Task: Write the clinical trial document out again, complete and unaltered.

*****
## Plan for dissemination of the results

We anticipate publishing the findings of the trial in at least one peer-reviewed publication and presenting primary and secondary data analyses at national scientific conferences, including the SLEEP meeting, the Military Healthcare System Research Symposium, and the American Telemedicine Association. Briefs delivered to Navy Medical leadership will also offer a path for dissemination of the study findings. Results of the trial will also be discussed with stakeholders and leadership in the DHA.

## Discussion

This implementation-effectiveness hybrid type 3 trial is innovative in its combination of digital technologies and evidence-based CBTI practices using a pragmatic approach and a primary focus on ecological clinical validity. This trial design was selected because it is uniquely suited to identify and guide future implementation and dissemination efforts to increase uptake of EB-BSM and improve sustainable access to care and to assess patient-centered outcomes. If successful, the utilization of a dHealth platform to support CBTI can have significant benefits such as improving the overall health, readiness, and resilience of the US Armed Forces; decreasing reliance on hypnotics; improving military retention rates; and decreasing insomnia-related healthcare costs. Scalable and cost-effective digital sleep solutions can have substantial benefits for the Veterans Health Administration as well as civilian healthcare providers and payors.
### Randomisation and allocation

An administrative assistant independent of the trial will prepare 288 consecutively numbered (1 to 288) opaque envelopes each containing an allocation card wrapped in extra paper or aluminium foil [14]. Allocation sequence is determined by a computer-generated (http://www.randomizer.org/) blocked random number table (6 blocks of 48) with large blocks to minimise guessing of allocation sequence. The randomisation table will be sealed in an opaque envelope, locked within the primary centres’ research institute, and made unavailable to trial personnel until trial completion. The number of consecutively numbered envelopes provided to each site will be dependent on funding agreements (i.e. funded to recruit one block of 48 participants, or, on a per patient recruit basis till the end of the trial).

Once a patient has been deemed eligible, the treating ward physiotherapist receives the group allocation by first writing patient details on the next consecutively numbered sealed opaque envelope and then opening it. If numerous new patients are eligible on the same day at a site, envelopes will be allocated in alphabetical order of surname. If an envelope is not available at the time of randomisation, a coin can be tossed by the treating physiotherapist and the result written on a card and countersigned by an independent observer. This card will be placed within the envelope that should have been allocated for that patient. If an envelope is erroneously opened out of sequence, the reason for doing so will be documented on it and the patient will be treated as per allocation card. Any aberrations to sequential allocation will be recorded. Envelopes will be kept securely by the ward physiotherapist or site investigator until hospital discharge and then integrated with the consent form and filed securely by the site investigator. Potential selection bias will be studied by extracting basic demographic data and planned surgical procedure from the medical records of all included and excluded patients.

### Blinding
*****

## Plan for dissemination of the results

We anticipate publishing the findings of the trial in at least one peer-reviewed publication and presenting primary and secondary data analyses at national scientific conferences, including the SLEEP meeting, the Military Healthcare System Research Symposium, and the American Telemedicine Association. Briefs delivered to Navy Medical leadership will also offer a path for dissemination of the study findings. Results of the trial will also be discussed with stakeholders and leadership in the DHA.

## Discussion

This implementation-effectiveness hybrid type 3 trial is innovative in its combination of digital technologies and evidence-based CBTI practices using a pragmatic approach and a primary focus on ecological clinical validity. This trial design was selected because it is uniquely suited to identify and guide future implementation and dissemination efforts to increase uptake of EB-BSM and improve sustainable access to care and to assess patient-centered outcomes. If successful, the utilization of a dHealth platform to support CBTI can have significant benefits such as improving the overall health, readiness, and resilience of the US Armed Forces; decreasing reliance on hypnotics; improving military retention rates; and decreasing insomnia-related healthcare costs. Scalable and cost-effective digital sleep solutions can have substantial benefits for the Veterans Health Administration as well as civilian healthcare providers and payors.
### Randomisation and allocation

An administrative assistant independent of the trial will prepare 288 consecutively numbered (1 to 288) opaque envelopes each containing an allocation card wrapped in extra paper or aluminium foil [14]. Allocation sequence is determined by a computer-generated (http://www.randomizer.org/) blocked random number table (6 blocks of 48) with large blocks to minimise guessing of allocation sequence. The randomisation table will be sealed in an opaque envelope, locked within the primary centres’ research institute, and made unavailable to trial personnel until trial completion. The number of consecutively numbered envelopes provided to each site will be dependent on funding agreements (i.e. funded to recruit one block of 48 participants, or, on a per patient recruit basis till the end of the trial).

Once a patient has been deemed eligible, the treating ward physiotherapist receives the group allocation by first writing patient details on the next consecutively numbered sealed opaque envelope and then opening it. If numerous new patients are eligible on the same day at a site, envelopes will be allocated in alphabetical order of surname. If an envelope is not available at the time of randomisation, a coin can be tossed by the treating physiotherapist and the result written on a card and countersigned by an independent observer. This card will be placed within the envelope that should have been allocated for that patient. If an envelope is erroneously opened out of sequence, the reason for doing so will be documented on it and the patient will be treated as per allocation card. Any aberrations to sequential allocation will be recorded. Envelopes will be kept securely by the ward physiotherapist or site investigator until hospital discharge and then integrated with the consent form and filed securely by the site investigator. Potential selection bias will be studied by extracting basic demographic data and planned surgical procedure from the medical records of all included and excluded patients.

### Blinding